Fine Print: Renewable Energy Outpaces Nuclear, Sort Of
U.S. Energy Information Administration reports that wind capacity grew 40 percent annually between 2005 and 2009.
What happened: The U.S. Energy Information Administration (EIA) reported Monday that consumption of energy from renewable sources this past spring exceeded the level of consumption from nuclear energy, an indication of just how much the renewable market is growing. The trend was driven, in part, by rising consumption of biofuels and increases in wind capacity, according to the agency. From 2005 to 2009, annual growth in wind capacity averaged 40 percent, the agency said.
What it means: It could give ammunition to clean energy advocates who are pressing states like New Jersey to ramp up their efforts to use solar and wind and other renewables. But much of the growth occurred as a result of increased use of hydropower, which accounted for 31 percent of the consumption. Many environmentalists oppose hydropower because they say large projects result in the destruction of wetlands and wildlife habitat.
Why it happened: The trend occurred primarily because of seasonal variations in use of nuclear power and renewable energy. Many nuclear power plants typically shut down in the spring, when power demand drops, to schedule refueling of the units. This spring, nuclear outages were, the agency said. Conversely, hydropower energy is more abundant at the same time, when runoff from snow melt increases the capacity of those plants.
Don’t get too excited: Renewable energy consumption includes more than just electricity produced by hydropower, solar, wind and geothermal. Other major sources include biofuels for transportation (such as ethanol) and biomass (such as wood and wood products) to generate electricity.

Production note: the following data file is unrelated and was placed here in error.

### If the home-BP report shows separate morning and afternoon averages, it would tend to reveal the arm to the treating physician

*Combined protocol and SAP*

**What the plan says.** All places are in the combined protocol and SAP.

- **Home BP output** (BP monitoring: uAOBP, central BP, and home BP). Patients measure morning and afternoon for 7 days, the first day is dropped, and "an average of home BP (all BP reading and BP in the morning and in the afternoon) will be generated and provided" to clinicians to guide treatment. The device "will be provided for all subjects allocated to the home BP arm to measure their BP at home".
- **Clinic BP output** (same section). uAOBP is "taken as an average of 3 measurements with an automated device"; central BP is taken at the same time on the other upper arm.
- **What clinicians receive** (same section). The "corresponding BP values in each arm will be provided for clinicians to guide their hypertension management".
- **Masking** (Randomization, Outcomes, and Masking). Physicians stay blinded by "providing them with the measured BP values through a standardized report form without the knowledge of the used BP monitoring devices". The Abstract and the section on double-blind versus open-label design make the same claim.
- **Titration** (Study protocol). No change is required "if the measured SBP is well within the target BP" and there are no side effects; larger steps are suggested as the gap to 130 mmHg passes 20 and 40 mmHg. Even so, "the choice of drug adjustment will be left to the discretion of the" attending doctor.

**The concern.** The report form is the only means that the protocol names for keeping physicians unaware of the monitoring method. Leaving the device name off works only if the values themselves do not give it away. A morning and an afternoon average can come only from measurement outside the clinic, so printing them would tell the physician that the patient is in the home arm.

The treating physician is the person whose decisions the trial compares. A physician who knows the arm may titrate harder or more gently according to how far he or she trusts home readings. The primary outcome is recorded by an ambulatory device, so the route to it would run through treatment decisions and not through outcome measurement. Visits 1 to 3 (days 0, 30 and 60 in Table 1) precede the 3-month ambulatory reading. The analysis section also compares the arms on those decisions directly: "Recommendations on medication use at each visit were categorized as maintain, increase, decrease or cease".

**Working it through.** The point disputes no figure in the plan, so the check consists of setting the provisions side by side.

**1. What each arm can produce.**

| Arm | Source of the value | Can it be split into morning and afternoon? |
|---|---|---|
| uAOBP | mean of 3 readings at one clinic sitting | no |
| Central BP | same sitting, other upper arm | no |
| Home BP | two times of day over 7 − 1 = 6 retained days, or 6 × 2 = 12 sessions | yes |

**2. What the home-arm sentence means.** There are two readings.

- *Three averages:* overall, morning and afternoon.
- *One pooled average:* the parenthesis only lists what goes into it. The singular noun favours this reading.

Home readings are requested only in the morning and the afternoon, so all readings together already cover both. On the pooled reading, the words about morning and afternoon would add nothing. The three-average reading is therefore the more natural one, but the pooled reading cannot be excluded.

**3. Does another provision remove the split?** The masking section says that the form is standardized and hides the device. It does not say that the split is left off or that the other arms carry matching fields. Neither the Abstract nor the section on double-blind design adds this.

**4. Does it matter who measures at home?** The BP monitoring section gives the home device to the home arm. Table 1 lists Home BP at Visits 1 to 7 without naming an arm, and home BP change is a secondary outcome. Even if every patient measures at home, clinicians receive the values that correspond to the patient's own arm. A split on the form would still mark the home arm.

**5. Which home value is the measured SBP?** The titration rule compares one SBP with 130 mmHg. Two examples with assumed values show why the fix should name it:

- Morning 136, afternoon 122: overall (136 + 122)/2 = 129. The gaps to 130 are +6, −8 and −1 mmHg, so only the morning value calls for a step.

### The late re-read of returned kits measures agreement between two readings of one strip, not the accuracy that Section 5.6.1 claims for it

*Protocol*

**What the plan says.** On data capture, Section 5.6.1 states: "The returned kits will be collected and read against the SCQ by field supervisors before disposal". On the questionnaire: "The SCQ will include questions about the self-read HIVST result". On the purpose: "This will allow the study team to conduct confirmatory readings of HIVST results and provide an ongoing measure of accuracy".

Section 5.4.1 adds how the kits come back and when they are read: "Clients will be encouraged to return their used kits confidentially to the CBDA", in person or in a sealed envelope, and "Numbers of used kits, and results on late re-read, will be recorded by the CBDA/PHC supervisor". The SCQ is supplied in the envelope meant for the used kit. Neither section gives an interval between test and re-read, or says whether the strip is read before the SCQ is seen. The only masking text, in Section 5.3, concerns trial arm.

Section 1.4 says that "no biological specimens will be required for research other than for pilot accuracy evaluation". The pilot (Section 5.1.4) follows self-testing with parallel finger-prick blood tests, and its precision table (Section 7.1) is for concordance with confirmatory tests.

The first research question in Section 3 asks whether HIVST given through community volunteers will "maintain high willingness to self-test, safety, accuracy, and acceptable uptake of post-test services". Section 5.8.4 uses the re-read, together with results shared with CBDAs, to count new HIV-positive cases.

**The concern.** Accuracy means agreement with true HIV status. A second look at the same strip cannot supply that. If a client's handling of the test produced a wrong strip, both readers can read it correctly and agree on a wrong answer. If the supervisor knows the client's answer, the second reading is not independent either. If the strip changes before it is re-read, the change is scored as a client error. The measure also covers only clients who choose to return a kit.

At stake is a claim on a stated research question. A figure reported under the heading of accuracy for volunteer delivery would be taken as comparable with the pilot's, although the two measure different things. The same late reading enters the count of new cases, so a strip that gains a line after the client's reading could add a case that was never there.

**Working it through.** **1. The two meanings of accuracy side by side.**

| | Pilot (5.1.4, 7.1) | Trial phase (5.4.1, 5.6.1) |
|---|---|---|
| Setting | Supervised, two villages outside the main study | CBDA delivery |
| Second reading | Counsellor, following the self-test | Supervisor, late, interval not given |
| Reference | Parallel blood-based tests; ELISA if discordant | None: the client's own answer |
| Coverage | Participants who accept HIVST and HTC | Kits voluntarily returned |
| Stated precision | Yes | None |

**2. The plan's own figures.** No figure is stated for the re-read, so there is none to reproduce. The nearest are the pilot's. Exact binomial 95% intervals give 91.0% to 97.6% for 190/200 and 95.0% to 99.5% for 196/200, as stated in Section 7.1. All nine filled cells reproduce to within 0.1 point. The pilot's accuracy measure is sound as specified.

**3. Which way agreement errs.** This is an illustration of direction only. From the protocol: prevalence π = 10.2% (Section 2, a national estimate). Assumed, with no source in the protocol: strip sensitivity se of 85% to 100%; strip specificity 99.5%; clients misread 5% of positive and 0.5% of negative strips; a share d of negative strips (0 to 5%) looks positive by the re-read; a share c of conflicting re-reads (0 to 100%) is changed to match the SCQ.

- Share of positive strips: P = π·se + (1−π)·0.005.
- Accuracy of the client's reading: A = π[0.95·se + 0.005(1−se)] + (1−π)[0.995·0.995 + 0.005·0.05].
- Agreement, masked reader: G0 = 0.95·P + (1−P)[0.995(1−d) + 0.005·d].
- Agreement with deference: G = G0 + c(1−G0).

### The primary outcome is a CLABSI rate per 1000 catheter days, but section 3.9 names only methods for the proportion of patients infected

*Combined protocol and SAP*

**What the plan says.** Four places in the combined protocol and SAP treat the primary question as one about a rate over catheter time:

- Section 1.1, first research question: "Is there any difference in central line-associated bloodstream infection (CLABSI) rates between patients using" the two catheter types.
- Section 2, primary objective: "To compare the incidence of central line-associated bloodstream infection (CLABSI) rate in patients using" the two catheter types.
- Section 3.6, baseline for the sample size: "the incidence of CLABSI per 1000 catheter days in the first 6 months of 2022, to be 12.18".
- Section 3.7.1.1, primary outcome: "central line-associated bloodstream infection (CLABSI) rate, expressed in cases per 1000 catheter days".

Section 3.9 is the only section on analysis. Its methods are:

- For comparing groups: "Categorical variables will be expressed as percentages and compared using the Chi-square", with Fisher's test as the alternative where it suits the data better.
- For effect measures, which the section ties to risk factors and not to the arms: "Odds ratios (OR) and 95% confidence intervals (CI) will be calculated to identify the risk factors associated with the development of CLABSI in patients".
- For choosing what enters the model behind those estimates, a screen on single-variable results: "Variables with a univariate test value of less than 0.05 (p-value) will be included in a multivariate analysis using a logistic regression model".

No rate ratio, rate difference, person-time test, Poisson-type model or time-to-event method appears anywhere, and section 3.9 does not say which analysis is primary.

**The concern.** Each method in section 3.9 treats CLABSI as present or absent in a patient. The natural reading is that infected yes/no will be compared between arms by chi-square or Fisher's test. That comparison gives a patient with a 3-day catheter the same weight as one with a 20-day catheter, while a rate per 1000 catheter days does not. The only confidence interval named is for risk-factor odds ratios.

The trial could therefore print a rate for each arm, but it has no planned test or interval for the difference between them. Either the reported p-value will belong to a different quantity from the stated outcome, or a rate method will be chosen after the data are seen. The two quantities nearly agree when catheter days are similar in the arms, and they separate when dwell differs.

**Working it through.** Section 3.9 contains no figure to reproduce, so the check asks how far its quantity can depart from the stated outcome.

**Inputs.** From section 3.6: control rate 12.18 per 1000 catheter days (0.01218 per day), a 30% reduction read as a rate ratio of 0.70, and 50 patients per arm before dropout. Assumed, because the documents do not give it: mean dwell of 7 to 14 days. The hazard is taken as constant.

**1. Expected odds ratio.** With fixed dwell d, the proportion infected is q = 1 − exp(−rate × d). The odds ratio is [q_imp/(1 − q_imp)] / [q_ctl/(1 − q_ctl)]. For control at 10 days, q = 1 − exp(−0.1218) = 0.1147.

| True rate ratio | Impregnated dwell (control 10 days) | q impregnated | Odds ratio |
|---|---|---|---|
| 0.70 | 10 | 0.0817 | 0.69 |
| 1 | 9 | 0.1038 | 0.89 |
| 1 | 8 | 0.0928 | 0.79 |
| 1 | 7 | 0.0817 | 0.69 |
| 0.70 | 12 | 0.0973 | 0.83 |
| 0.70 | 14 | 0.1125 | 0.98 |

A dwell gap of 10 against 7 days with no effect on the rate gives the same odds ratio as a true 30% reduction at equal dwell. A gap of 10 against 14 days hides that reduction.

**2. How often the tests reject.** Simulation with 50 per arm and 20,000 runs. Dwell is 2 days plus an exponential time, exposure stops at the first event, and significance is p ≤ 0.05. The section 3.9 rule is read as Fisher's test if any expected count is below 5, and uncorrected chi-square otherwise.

An uncertain future: By and large, renewable energy relies on government subsidies to prosper. It is unclear whether the federal government will continue various tax credits and other incentives to promote cleaner technologies in the wake of a deal to raise the debt ceiling in Washington. For instance, the economic downturn and uncertain regulatory environment, particularly whether production and investment tax credits will be retained, led to ain 2010. Some of the same issues are at play in New Jersey, with the Christie administration sending signals that it may want to reduce a surcharge on ratepayers’ utility bills that has helped promote clean energy and energy efficiency programs.
Nuclear still the leader: If you compare nuclear vs. renewable energy strictly on a basis of electric consumption, it still produces more energy than the alternative technologies, although the gap is narrowing, according to the agency.